The other sore point will be the fact that the president will not address the Knesset but will instead give a major address to an audience largely composed of students—as was the case in Cairo—at Jerusalem’s convention center (though students from Ariel in the West Bank were not invited).

Obama’s decision to speak at a religious university in Cairo was fitting because it was the perfect symbol of Egyptian society. But the Knesset is living proof of Israel’s status as the sole real democracy in the region. But given the president’s belief that he knows what’s good for Israel better than its democratically elected leaders, it’s hardly surprising that he would have little interest in paying homage to that institution. However, to be fair, it is also possible that the motivation for the snub had more to do with Obama’s notoriously thin skin than his contempt for the country’s representative government. Unlike Prime Minister Netanyahu, who was repeatedly cheered to the echo when he addressed a joint meeting of Congress in 2011, the president knows there is every chance that he will be heckled or jeered by some members of the raucous and unruly parliament.

That said there will still be plenty for friends of Israel to cheer in the visit.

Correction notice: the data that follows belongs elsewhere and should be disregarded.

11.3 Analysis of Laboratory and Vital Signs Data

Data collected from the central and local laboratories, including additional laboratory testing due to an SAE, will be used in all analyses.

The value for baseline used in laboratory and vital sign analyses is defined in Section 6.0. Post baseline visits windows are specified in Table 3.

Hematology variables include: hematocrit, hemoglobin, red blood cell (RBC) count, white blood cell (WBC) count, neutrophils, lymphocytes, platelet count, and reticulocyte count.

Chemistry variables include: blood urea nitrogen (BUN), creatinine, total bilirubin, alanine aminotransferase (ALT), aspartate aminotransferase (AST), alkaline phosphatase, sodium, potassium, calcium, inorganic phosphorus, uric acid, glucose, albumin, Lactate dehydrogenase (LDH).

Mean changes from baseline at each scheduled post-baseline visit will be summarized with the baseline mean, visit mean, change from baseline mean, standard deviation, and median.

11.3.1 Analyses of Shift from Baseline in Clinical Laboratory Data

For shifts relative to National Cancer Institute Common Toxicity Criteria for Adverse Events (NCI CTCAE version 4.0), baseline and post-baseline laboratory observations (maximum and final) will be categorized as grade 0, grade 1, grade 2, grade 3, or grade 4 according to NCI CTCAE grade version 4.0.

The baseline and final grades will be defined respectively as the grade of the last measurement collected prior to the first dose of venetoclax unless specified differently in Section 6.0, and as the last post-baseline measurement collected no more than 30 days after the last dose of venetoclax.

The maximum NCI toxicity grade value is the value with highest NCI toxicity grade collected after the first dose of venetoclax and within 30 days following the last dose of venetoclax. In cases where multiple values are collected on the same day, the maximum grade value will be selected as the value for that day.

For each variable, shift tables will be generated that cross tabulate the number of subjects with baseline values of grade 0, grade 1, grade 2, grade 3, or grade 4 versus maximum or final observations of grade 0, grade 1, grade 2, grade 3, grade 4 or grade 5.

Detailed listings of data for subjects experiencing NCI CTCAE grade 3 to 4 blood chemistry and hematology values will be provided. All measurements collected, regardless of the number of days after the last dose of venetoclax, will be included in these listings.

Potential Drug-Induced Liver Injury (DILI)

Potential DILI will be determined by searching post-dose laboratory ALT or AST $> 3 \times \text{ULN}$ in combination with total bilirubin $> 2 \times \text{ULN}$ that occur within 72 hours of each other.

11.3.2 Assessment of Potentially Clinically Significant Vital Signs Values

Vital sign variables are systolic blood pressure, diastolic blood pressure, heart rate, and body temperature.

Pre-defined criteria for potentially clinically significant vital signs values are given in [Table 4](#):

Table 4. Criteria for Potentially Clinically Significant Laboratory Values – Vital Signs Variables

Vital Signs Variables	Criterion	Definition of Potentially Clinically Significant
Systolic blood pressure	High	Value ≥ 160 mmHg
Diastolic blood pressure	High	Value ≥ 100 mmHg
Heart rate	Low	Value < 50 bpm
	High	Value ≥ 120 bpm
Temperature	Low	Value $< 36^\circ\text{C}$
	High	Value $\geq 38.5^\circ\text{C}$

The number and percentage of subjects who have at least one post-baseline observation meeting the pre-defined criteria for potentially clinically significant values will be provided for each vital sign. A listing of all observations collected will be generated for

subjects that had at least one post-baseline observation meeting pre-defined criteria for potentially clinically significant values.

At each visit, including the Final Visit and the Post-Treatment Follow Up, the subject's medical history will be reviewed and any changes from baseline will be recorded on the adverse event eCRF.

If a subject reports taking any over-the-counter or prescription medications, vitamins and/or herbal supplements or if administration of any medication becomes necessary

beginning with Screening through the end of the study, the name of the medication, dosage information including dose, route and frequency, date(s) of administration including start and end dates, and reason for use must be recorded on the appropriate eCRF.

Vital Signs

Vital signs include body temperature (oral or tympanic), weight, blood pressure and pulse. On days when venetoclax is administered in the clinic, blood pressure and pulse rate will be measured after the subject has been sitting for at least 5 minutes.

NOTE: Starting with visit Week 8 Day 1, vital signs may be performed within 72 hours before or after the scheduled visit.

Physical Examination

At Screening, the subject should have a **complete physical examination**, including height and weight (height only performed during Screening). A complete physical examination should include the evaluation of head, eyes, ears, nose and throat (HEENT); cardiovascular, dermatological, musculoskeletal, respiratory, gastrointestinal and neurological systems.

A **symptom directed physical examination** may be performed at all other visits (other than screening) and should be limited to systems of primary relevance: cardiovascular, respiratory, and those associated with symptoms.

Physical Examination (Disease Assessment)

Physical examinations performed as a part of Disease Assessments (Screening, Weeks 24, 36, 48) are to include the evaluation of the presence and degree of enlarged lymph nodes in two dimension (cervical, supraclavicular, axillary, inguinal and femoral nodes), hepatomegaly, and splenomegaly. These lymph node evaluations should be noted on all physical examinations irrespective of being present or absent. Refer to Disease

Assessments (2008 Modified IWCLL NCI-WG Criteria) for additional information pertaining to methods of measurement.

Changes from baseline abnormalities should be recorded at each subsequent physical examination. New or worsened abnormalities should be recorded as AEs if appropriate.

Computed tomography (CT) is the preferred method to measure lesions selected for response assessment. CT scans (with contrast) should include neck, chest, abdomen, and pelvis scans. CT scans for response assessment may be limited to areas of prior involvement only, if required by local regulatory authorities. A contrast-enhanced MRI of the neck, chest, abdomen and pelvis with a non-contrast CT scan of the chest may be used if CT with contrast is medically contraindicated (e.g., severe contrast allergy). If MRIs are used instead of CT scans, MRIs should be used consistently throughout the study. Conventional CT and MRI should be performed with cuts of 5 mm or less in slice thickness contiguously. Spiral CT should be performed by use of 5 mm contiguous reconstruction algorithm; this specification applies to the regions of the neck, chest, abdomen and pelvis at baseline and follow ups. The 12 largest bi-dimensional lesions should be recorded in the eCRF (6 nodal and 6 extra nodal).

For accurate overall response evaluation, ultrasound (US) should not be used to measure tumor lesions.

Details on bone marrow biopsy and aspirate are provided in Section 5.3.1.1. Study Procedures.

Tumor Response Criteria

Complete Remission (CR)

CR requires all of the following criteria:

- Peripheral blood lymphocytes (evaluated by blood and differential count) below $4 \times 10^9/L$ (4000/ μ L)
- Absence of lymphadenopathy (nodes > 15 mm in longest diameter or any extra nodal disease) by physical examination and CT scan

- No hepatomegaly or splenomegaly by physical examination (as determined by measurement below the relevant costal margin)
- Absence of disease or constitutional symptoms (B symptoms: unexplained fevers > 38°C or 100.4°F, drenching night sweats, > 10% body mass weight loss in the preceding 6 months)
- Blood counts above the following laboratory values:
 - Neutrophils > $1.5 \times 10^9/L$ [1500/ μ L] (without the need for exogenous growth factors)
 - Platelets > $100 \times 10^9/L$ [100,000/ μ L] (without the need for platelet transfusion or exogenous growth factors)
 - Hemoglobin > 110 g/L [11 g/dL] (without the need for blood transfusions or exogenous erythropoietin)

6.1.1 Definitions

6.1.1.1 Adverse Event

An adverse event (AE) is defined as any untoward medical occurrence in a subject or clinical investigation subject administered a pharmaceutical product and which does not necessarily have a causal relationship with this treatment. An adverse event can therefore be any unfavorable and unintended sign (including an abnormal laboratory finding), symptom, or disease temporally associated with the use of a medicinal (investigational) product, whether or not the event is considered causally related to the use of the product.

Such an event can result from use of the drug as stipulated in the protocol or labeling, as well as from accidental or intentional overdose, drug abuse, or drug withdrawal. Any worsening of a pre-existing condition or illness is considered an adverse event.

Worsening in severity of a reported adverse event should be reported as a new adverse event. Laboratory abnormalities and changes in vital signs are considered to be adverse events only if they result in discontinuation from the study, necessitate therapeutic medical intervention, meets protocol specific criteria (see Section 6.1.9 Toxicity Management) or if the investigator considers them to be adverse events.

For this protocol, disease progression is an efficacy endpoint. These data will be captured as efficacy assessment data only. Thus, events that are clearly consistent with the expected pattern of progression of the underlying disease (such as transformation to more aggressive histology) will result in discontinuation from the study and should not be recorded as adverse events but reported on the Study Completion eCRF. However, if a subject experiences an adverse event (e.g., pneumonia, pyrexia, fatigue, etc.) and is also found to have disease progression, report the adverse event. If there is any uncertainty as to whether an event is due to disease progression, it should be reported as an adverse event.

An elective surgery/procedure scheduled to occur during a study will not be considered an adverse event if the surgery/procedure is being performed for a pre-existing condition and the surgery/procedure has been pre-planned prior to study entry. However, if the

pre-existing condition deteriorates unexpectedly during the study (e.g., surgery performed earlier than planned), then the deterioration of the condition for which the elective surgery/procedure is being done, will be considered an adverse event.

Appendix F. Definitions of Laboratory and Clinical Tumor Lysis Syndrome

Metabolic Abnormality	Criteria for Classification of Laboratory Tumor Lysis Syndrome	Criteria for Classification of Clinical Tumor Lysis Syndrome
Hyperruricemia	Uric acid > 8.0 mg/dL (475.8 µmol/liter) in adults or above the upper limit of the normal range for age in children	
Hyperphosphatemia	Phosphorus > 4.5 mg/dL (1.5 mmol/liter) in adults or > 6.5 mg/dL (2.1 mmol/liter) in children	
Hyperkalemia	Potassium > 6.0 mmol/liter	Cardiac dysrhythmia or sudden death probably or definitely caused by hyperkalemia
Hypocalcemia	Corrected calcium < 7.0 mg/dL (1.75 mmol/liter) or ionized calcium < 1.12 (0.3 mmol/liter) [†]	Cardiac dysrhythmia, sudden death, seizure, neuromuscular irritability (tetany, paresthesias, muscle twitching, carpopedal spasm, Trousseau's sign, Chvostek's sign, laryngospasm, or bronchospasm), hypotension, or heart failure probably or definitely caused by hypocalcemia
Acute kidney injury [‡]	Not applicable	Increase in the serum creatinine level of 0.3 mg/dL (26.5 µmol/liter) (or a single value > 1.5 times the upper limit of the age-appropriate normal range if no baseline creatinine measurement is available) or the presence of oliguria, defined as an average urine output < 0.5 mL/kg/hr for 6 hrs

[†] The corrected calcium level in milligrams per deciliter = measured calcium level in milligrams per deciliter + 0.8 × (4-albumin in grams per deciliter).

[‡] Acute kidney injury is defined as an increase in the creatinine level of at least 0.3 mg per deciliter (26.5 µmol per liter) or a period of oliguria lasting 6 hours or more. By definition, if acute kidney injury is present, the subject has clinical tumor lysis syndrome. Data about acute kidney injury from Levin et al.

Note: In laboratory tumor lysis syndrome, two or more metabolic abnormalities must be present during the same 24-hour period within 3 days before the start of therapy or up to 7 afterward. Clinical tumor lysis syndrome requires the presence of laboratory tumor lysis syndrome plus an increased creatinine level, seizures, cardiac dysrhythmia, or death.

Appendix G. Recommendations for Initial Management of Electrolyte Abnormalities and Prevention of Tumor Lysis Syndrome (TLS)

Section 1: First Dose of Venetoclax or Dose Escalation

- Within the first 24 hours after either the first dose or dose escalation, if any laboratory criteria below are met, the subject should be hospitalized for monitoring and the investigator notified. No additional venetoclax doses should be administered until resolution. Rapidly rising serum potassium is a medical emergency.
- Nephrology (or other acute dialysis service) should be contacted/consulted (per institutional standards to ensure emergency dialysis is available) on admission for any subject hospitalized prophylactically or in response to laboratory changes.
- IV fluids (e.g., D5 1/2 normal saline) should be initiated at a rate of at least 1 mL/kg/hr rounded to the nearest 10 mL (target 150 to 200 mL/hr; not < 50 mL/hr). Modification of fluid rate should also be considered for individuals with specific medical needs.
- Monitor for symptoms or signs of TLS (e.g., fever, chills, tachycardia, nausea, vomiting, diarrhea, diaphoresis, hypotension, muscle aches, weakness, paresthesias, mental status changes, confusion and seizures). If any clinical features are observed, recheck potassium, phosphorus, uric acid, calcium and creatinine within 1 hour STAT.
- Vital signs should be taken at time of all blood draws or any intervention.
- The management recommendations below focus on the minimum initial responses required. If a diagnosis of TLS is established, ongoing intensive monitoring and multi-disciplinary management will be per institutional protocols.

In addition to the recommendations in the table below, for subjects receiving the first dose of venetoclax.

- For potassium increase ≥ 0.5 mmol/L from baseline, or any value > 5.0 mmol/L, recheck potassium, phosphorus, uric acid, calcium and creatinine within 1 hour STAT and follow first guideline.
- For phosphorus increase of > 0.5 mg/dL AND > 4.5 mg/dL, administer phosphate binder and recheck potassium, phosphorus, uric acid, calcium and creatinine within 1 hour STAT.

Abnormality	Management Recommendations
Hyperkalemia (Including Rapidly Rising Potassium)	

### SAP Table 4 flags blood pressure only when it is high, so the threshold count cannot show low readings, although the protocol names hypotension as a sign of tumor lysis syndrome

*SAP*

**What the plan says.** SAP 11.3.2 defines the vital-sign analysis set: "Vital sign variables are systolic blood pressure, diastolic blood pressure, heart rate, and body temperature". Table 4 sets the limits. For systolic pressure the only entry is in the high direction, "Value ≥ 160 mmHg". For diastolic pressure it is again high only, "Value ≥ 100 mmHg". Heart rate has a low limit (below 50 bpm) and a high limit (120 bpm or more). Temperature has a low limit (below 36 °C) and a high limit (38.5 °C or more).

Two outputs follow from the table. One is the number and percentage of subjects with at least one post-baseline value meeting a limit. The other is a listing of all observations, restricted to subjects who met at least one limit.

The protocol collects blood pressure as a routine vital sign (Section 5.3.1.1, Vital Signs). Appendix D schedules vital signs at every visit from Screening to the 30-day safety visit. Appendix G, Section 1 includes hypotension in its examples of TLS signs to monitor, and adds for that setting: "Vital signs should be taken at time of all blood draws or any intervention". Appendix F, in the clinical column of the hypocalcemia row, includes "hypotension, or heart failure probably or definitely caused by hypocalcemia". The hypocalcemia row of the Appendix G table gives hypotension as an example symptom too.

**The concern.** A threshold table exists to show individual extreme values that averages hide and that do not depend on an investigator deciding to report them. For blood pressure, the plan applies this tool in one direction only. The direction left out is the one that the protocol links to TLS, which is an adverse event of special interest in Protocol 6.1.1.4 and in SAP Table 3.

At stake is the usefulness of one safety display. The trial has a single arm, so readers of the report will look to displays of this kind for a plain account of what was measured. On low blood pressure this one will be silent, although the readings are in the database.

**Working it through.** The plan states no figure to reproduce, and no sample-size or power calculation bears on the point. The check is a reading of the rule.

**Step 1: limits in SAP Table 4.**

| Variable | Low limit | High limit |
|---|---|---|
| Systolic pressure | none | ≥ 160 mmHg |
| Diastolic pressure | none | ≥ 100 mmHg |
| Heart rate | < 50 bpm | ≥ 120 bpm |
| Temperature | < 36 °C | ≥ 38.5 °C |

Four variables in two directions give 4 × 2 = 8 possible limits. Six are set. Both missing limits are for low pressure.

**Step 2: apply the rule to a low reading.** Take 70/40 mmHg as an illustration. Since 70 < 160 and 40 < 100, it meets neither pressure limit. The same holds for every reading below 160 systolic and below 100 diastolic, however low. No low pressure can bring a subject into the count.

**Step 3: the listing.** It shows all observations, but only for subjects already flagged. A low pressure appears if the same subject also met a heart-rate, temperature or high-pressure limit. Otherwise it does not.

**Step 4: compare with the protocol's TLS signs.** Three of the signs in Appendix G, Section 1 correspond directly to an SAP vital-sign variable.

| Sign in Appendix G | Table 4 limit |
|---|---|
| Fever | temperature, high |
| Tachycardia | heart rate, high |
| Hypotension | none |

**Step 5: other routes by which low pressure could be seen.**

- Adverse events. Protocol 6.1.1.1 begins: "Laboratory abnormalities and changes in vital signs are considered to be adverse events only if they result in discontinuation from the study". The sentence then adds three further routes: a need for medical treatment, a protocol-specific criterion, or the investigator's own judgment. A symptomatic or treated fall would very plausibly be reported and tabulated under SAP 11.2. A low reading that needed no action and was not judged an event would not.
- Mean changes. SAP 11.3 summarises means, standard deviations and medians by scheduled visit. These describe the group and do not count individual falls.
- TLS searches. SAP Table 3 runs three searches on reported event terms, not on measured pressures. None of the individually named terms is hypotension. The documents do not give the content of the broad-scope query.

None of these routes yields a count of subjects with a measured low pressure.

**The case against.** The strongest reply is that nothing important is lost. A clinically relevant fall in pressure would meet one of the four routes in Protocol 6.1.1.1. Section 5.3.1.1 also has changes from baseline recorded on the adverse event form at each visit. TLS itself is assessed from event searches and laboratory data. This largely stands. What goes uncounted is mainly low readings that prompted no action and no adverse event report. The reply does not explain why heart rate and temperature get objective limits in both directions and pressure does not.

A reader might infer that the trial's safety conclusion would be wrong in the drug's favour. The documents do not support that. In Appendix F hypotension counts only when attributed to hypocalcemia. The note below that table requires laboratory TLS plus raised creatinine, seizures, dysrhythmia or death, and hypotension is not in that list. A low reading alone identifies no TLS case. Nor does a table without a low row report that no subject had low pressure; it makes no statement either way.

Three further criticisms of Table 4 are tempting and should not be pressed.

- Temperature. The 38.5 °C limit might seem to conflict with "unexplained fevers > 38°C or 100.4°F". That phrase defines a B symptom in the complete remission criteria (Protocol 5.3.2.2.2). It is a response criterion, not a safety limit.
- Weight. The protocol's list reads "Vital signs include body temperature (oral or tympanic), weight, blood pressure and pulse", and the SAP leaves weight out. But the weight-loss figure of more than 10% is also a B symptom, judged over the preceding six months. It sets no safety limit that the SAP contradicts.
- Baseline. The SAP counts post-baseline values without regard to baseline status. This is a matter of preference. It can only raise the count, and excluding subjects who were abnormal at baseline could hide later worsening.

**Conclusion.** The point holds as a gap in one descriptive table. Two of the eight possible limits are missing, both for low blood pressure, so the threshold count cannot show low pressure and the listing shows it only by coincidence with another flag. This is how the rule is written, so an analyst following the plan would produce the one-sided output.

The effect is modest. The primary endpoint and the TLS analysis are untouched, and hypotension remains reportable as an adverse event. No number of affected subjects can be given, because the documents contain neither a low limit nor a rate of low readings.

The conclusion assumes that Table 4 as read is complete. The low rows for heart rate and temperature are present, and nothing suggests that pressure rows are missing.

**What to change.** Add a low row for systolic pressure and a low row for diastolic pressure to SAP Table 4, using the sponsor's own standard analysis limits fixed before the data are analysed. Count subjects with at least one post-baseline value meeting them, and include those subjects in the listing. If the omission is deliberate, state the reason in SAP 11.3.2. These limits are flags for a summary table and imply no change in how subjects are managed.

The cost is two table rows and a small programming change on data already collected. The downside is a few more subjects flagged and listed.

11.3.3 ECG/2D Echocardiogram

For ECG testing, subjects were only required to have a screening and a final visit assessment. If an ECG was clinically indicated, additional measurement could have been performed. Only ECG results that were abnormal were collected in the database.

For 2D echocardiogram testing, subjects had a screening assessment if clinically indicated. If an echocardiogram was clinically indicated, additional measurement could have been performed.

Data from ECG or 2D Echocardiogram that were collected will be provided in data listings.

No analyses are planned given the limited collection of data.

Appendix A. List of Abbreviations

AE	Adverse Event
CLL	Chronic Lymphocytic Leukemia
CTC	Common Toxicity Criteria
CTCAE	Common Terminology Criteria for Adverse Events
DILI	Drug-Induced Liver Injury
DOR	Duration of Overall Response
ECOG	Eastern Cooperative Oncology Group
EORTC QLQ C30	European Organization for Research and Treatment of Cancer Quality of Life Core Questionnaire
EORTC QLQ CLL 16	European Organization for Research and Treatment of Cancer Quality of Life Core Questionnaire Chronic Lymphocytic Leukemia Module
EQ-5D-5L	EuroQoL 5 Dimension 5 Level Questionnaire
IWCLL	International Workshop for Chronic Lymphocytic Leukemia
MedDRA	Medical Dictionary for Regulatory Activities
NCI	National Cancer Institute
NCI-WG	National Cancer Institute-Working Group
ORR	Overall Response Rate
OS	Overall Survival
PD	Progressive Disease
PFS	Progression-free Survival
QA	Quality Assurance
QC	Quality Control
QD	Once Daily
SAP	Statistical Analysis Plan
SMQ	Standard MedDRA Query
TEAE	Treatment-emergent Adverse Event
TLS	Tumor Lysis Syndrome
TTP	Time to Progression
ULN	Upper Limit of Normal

Obama will not only go to the Yad Vashem Holocaust museum and memorial, he will also make a stop to Israel’s version of Arlington National Cemetery to lay a wreath on the tomb of Theodor Herzl, the founder of the modern Zionist movement. That will be a telling rebuke to the increasing chorus of those who wish to delegitimize Israel and its reason for being. Also important will be a visit to the Israel Museum where he will view the Dead Sea Scrolls, a telling reminder of Jewish history and claims to the land that no amount of Palestinian revisionism and propaganda can erase. This, as much as Prime Minister Netanyahu’s desire to show the president the new high-tech industries, helps establish the justice of Israel’s cause.

One element of the trip will be entirely self-serving. Obama will inspect an Iron Dome anti-missile battery. That will be a not-so-subtle reminder of his attempt to claim sole credit for the creation and funding of the vital defense system. However, Obama won’t bother to visit an Iron dome at its normal station but will instead take a look at one that will be towed to Ben-Gurion Airport to save him time.

Obama’s predilection for moral grandstanding and condescension is well known, and that means there is every chance he will say some things that will offend Israelis and give comfort to their enemies. But no matter what he says, his long awaited trip tangibly reaffirms the alliance between Israel and the United States that can’t be ignored.

For all of the tension between the two countries in the last four years and whatever disputes will ensue in the next four, even Barack Obama feels compelled to pay tribute to Israel and some of its most important national symbols. Those in the Muslim and Arab worlds as well as in Europe and elsewhere who have been encouraged by the distance that the Obama administration has sought to create between the U.S. and Israel will be upset by his presence in the country no matter what Obama says.